We Bottled Our Second Vintage!

Our 2018 Dolcetto was a tiny vintage, so we did this bottling in just a few hours...

Jason with a pallet of glass wine bottles
A Pallet of New Glass

The wine itself was ready a few months ago, but we hit a snag - one that perhaps non-winery folks wouldn't think of: we needed the bottles. A winery usually specializes just in making the wine, but there are a lot of hidden steps between creating the liquid and selling it! For instance, the corks, capsules, labels, and the glass bottles themselves all have to come from somewhere else. A winery doesn't have a press to print out labels, or a facility for making glass, and the world of corks is another industry entirely!

So we ordered all the pieces we needed, and they began trickling in, one at a time. The glass was the last to come, and when it finally arrived at our shop (in huge pallets!), we were ready for a bottling party!

Because there isn't much of the '18 Dolcetto, our little manual bottling line was able to handle it well. We pumped the wine through a filter and into the bottler, manually loaded the bottles, pulled them off when they were full, and slid them over to the corking station. Once corked, they were packed back into their boxes and stacked on a pallet. (We'll deal with labels and capsules another day.)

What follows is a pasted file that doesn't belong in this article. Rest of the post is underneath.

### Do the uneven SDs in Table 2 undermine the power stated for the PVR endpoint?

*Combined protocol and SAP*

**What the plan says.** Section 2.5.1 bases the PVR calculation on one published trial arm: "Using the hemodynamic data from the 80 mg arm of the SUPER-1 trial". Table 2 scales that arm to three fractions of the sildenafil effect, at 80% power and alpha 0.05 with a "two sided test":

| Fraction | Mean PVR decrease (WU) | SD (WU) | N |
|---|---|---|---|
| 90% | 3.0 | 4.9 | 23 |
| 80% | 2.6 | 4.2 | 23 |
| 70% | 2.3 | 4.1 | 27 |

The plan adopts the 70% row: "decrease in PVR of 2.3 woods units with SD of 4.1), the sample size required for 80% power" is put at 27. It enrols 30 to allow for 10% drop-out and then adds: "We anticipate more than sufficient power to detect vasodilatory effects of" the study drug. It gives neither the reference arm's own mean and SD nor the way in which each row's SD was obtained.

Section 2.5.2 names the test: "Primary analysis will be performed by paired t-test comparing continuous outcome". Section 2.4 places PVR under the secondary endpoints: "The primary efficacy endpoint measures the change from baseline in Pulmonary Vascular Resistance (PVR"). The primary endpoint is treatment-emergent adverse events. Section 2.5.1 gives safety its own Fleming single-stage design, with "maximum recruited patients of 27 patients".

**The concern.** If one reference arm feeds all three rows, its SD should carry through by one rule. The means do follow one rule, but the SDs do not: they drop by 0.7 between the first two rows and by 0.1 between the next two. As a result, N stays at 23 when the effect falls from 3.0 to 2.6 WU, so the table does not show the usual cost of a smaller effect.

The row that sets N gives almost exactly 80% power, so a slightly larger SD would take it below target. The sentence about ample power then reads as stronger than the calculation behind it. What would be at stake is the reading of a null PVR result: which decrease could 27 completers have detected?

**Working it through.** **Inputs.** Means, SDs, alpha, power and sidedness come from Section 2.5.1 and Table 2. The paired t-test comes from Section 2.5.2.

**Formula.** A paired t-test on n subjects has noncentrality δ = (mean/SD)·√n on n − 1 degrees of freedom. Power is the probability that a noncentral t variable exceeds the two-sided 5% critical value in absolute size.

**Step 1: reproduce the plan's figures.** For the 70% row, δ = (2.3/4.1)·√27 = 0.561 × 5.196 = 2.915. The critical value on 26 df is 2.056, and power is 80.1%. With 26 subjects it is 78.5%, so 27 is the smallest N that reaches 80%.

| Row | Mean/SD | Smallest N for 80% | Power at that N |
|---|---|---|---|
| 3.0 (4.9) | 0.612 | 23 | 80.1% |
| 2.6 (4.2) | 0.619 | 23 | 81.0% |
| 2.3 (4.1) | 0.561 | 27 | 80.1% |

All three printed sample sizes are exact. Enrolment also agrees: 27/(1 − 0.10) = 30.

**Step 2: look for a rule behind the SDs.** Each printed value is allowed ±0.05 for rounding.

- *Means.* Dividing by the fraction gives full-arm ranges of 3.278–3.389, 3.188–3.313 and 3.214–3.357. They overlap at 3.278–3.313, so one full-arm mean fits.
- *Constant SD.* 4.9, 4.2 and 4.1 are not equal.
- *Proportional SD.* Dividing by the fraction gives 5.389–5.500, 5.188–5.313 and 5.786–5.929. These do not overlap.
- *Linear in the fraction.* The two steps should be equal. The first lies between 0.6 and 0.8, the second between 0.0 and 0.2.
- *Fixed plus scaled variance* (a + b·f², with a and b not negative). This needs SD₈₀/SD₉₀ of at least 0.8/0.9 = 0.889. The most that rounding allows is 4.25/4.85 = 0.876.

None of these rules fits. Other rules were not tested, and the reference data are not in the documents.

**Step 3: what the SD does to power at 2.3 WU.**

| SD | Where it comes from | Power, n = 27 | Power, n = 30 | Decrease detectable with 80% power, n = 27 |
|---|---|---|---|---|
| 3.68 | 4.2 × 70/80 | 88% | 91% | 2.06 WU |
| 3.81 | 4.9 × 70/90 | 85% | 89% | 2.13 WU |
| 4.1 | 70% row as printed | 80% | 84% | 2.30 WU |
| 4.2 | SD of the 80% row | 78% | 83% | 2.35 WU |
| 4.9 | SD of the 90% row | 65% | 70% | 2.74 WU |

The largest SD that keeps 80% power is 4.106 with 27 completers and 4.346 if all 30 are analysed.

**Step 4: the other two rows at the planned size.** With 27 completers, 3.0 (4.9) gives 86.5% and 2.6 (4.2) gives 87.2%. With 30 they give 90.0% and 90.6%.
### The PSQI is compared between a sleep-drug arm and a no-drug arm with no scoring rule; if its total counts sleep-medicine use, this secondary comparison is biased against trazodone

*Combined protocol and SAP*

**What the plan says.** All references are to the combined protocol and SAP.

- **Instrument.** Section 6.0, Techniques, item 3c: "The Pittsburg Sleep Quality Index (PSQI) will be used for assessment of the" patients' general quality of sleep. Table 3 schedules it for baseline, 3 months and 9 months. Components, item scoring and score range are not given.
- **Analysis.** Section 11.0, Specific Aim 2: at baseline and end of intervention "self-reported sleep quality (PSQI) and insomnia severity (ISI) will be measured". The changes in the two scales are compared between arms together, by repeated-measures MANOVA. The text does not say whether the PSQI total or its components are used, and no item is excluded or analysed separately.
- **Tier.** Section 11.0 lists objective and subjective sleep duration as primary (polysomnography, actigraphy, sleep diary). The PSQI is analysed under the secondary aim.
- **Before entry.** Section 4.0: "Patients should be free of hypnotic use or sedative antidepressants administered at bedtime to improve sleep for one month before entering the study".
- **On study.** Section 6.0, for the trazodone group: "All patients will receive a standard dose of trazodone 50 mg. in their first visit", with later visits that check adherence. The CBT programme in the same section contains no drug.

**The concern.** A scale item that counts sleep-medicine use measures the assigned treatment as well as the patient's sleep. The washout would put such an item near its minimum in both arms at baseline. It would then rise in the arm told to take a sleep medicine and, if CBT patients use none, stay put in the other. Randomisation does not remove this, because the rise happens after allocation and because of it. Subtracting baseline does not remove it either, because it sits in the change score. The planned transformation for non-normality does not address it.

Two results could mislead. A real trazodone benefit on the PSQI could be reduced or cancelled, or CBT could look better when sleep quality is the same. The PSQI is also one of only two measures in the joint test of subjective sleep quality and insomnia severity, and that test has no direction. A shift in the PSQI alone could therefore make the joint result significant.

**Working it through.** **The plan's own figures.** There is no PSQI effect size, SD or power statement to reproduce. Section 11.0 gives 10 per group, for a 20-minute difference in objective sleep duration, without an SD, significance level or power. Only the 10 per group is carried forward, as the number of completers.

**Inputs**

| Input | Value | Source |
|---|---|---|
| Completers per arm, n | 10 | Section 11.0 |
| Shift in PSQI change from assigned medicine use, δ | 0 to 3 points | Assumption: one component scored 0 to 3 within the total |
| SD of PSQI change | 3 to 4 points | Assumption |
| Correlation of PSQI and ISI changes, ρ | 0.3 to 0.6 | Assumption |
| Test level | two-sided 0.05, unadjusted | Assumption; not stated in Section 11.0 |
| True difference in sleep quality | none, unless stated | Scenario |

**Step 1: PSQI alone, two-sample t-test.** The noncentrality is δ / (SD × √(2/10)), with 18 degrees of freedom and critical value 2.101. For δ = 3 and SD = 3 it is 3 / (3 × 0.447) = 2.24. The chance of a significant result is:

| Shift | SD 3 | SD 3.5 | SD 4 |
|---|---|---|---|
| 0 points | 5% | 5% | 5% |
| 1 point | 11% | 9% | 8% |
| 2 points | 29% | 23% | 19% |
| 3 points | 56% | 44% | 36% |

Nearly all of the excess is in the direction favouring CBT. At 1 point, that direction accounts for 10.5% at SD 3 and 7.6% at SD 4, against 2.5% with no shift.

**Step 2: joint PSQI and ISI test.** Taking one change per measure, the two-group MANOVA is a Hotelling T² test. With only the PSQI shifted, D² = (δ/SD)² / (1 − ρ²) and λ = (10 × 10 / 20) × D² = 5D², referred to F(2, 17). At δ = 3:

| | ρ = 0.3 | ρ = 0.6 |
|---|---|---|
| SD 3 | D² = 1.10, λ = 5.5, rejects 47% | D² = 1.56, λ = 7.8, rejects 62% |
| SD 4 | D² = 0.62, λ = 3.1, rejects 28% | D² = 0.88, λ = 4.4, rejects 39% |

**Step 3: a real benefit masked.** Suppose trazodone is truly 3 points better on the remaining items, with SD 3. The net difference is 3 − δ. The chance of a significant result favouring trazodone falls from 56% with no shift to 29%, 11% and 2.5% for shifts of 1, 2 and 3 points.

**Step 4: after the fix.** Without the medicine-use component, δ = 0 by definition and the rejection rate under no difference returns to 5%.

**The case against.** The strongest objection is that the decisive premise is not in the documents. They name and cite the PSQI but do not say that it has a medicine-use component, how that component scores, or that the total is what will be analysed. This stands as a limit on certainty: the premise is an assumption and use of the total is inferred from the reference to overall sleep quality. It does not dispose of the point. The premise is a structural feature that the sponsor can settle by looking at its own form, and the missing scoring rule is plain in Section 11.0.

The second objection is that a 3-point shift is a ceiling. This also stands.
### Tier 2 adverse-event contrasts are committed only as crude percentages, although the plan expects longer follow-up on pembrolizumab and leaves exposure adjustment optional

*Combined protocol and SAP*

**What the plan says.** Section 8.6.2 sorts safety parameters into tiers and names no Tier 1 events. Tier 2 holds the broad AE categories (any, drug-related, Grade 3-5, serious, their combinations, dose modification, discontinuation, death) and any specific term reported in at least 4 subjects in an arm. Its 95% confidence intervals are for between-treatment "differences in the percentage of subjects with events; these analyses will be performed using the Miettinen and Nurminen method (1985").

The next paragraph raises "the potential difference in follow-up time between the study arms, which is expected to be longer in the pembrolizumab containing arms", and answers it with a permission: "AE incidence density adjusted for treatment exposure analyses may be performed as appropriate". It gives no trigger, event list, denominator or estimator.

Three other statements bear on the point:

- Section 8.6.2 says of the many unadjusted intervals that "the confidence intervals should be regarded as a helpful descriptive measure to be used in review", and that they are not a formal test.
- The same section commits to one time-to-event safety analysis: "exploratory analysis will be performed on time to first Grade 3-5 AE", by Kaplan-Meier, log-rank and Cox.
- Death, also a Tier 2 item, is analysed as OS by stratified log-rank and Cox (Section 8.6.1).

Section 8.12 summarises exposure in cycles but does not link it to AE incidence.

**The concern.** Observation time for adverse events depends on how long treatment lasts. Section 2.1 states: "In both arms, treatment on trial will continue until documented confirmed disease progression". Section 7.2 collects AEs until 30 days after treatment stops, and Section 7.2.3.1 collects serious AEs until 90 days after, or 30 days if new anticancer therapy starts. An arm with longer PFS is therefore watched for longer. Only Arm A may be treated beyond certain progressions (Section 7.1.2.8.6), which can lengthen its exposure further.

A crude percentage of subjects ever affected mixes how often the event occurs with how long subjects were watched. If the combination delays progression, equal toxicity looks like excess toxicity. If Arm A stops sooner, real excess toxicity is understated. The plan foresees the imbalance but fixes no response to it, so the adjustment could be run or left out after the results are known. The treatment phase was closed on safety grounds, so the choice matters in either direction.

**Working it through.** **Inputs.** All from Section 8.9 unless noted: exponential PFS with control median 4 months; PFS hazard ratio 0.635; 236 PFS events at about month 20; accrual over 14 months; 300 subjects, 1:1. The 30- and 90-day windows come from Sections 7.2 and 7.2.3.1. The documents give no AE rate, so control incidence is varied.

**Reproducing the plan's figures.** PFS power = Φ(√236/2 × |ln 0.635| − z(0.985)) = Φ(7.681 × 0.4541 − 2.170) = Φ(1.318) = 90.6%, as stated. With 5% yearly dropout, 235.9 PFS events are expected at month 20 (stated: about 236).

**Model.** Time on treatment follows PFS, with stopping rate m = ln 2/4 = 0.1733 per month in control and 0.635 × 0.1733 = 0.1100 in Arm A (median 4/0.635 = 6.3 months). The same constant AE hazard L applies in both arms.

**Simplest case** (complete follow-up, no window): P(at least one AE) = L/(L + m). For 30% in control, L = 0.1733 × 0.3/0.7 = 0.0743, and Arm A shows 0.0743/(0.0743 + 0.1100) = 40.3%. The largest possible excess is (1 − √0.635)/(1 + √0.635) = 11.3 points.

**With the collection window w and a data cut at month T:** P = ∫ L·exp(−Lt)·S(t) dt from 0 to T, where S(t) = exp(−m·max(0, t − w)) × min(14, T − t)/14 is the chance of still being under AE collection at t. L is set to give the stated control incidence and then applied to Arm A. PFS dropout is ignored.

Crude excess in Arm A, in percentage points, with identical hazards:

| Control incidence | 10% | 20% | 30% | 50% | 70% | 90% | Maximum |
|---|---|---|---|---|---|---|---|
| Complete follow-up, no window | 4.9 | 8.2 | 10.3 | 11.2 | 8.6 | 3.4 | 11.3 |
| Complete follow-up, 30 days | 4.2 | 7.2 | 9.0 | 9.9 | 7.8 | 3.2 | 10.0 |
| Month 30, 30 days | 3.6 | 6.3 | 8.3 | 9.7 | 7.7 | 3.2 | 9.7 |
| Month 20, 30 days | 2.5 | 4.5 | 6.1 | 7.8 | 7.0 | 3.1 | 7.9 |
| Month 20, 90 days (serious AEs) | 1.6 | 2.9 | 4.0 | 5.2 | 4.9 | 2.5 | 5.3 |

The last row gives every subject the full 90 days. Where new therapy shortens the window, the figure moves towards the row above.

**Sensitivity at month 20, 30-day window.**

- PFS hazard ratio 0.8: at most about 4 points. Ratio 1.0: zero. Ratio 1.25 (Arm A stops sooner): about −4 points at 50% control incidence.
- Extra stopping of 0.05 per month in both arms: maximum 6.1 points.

We needed five people for the job: one to dump empty glass onto the table, one to fill bottles, one to insert corks, one to box full bottles and re-stack the full boxes, and of course, one to film!

Fun fact: when wineries receive empty bottles, they come already in their 12-bottle cases - but upside down with one end of the box unsealed! This is so that the glass can be slid directly onto the table right-side-up with one motion.

We made a video of the whole process, so you can see it for yourself: Put A Cork In It!

It's a pretty repetitive job, so we put on some tunes and made a party of it, joking and laughing and swinging through box after box of the new vintage.

Then we hit a problem; the bottler stopped filling the bottles correctly. Everything was put on hold while Jason checked over the whole line. He finally found the source: the filter had gotten clogged and the wine wasn't flowing properly though it from the tote into the bottler. There are a couple of ways to fix this kind of thing, so what we did was pull the filter out (making sure the wine didn't spill out of the hoses!), and reverse-flushed it with clean water a couple of times to clear it out. That seemed to fix the problem, so we re-assembled the pieces and got back to work.

We wound up with about 65 cases, stacked proudly on their pallet and just waiting now to be drunk. So head on over to our store and get some for yourself - don't leave them sitting there neglected and lonely!


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